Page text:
The shift east and south is accelerating, with governments, hyperscalers and regional organisations across the Middle East, Africa and Southeast Asia all investing heavily in the digitalisation of economies and societies across the region.
The Covid pandemic, increasing applications of AI, plus the roll-out of 5G networks, have all opened the throttle on this growth which is predicted to drive data centre growth at over 10% between now and 2027.
Getting the ‘Next Billion’ online demands new data centre capacity in these regions, lots of it, and quickly. And this is the challenge; finding suitable sites, securing land, sufficient sustainable power and connectivity at speed. It is no longer about location, location, location. Prospering in new markets in the south and east of the globe is about location, green power and skills.
Securing limited stock
Finding the right locations is the first challenge. Not only in terms of proximity to immediate populations to serve, but sites well placed to act as regional hubs to drive new investments and opportunities for leadership in the digital economy that transcend national boundaries. In developed data centre markets, it’s easy to go to established hubs like the DFLAP markets or the emerging hot spots in the Nordics or eastern Europe. You know what you are looking for and can find sites that are similar or even adjacent to what you already know.
With little existing stock, there is not this layer of experience and understanding to call upon in rapidly emerging markets like the Middle East and North Africa. There are few established hubs and no ‘muscle memory’ of what makes a good site. It’s hard graft to locate, visit, assess and secure the right sites.
One solution, in common with other markets, is brownfield sites that can prove faster and easier to develop. Some infrastructure may be in place, some power, maybe even some connectivity. Finding the right sites – and persuading existing landowners of the benefits of developing data centres – is the route to rapid development of the capacity needed. Creating win-win situations, that not only see fair prices for land (rental or purchase) but create opportunities for landowners and local communities to truly benefit from the siting, construction and operation of a data centre, is essential.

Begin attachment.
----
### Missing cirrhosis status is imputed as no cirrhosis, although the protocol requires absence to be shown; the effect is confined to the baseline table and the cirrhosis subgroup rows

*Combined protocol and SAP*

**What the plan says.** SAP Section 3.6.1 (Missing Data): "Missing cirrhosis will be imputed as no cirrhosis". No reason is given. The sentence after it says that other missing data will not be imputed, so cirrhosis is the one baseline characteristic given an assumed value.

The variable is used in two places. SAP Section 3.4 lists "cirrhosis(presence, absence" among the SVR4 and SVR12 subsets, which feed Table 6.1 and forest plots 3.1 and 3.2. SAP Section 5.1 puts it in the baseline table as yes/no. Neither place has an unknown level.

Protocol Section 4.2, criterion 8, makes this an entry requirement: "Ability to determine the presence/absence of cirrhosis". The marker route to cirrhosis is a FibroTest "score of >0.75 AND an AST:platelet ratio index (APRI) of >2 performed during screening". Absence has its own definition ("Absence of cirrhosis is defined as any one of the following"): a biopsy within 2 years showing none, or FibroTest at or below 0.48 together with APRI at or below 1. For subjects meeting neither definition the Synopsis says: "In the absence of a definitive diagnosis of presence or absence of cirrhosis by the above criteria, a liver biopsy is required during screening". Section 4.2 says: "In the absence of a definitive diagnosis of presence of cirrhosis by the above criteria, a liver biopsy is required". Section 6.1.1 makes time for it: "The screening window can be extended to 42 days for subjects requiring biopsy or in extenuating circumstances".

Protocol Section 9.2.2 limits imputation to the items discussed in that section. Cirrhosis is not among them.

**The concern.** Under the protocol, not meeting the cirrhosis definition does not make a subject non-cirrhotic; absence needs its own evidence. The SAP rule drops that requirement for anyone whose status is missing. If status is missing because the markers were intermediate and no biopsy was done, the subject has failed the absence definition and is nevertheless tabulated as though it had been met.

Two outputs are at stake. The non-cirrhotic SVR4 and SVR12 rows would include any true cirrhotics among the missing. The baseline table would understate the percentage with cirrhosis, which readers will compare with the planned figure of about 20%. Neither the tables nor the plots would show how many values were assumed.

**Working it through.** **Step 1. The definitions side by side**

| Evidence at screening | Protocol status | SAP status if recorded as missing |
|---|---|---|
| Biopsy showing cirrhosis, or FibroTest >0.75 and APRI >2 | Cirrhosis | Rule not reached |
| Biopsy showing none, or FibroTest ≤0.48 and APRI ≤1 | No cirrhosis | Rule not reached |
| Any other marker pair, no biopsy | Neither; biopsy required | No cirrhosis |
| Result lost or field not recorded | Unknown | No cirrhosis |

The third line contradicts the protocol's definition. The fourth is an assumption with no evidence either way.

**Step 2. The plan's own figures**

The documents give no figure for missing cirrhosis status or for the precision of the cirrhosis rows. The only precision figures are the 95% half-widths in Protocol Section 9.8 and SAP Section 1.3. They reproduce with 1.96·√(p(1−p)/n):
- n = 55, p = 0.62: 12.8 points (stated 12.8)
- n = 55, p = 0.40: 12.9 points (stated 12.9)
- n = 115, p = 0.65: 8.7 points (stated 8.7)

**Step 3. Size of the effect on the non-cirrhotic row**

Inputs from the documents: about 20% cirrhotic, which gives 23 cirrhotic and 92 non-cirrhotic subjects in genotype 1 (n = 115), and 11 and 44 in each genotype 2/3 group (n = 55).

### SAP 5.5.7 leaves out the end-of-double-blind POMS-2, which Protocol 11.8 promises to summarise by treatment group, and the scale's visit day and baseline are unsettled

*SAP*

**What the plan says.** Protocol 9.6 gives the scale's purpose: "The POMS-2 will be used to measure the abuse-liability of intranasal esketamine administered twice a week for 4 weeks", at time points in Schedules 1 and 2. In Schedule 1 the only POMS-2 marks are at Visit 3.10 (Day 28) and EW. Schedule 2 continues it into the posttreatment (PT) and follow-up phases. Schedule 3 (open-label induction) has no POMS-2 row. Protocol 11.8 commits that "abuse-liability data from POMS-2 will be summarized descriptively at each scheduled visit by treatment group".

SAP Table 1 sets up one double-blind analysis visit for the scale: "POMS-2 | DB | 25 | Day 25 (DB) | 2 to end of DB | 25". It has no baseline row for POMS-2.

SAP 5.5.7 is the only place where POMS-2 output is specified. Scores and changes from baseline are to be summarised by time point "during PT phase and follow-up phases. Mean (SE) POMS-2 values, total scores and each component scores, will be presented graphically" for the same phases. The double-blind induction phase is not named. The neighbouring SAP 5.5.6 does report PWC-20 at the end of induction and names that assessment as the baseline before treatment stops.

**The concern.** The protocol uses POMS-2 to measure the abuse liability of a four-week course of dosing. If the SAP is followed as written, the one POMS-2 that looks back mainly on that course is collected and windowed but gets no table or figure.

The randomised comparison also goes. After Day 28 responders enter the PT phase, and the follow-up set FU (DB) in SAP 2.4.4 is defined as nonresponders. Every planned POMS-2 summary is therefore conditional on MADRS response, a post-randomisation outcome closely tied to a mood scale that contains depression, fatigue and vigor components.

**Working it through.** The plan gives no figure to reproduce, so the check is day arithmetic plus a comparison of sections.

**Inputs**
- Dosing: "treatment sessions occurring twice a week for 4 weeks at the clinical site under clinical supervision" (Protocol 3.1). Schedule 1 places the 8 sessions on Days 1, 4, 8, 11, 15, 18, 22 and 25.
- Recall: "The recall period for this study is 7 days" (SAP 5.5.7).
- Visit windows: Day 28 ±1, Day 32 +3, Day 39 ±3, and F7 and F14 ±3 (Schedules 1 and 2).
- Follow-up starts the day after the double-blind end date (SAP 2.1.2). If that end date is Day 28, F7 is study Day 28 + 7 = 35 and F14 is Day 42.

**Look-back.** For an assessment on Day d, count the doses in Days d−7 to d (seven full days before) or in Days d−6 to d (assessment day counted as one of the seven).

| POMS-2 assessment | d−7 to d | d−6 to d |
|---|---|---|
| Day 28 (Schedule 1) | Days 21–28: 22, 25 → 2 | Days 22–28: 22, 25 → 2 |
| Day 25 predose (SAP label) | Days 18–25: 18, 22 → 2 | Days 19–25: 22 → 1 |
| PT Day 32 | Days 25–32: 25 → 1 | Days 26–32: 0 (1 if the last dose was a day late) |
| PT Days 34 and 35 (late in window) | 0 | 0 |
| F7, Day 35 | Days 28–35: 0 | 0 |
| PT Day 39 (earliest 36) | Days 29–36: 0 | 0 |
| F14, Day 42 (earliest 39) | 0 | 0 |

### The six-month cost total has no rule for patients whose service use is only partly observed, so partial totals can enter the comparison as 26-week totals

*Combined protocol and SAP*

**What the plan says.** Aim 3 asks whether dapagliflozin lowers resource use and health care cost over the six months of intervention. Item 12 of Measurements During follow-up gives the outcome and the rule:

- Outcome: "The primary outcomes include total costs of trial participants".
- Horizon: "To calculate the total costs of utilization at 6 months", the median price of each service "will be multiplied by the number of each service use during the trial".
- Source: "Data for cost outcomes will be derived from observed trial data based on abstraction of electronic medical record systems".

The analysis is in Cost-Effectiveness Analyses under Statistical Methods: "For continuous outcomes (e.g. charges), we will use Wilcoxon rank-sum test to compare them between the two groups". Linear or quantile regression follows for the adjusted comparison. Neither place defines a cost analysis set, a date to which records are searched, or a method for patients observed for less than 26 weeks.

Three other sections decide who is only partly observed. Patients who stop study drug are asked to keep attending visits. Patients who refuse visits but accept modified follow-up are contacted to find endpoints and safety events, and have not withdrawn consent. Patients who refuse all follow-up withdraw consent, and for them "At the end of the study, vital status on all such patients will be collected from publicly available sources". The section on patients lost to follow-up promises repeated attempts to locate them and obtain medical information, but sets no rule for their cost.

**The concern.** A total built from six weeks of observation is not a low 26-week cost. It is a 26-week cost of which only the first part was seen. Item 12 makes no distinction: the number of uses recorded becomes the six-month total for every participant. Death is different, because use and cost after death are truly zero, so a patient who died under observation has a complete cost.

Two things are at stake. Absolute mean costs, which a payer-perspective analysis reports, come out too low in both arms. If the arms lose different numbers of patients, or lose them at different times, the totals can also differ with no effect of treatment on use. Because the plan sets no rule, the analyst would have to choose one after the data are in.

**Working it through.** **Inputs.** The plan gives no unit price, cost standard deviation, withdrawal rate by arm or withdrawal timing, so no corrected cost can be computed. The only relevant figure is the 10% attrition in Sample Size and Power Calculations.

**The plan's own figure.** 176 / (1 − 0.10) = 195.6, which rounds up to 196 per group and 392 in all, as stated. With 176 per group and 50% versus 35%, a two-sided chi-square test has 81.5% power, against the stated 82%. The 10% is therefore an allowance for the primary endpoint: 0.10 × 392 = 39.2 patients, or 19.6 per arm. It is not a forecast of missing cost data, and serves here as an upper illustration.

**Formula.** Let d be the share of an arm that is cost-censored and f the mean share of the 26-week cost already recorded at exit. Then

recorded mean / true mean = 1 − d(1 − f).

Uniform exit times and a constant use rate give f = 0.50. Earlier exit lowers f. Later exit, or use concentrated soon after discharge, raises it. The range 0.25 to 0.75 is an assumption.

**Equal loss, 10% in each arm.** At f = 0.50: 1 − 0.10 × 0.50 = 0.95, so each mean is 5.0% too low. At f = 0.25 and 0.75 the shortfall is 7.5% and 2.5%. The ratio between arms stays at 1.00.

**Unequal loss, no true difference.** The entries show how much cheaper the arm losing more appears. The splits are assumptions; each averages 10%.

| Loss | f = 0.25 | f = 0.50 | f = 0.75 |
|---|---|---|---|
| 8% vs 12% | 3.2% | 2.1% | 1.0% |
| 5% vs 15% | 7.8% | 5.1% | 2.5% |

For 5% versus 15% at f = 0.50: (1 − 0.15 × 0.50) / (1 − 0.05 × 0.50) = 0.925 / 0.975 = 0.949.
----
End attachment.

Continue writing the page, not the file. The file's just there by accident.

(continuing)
Access to sufficient power supply is an issue in emerging economies as it is everywhere. However, the root of the problem, and the route to the solution, are different here. Many emerging nations have relatively under-developed energy grids. Their problem is not ageing grids not designed to handle the power demands of modern infrastructure, but relatively sparse energy distribution infrastructure, particularly outside of urban areas. The opportunity lies in coordinating digital and energy infrastructure investment and expansion – and in ensuring that new generation is sustainable and green. With less legacy infrastructure, emerging markets are free to ‘leap-frog’ to new generation technologies that can build green grids from the outset.
We often wonder why hyperscalers need to locate close to metros. It is easier to lay cable to connect to them than to build energy distribution infrastructure to bring the power. Why not have the data centre come to the power rather than take power to the data centre? Integrated planning allows cities and states to build future-fit energy capacity ready to meet the demands of urbanisation, digitalisation and growth as one. Exciting innovations such as micro-grids and alternative primary power sources are entering the consideration of designers and planners across the region as they look to integrate cutting-edge technologies into integrated plans. We are looking to combine our site developments with investment in new generation capacity in close proximity to maximise efficiency and place data centres at the heart of business and enterprise zones.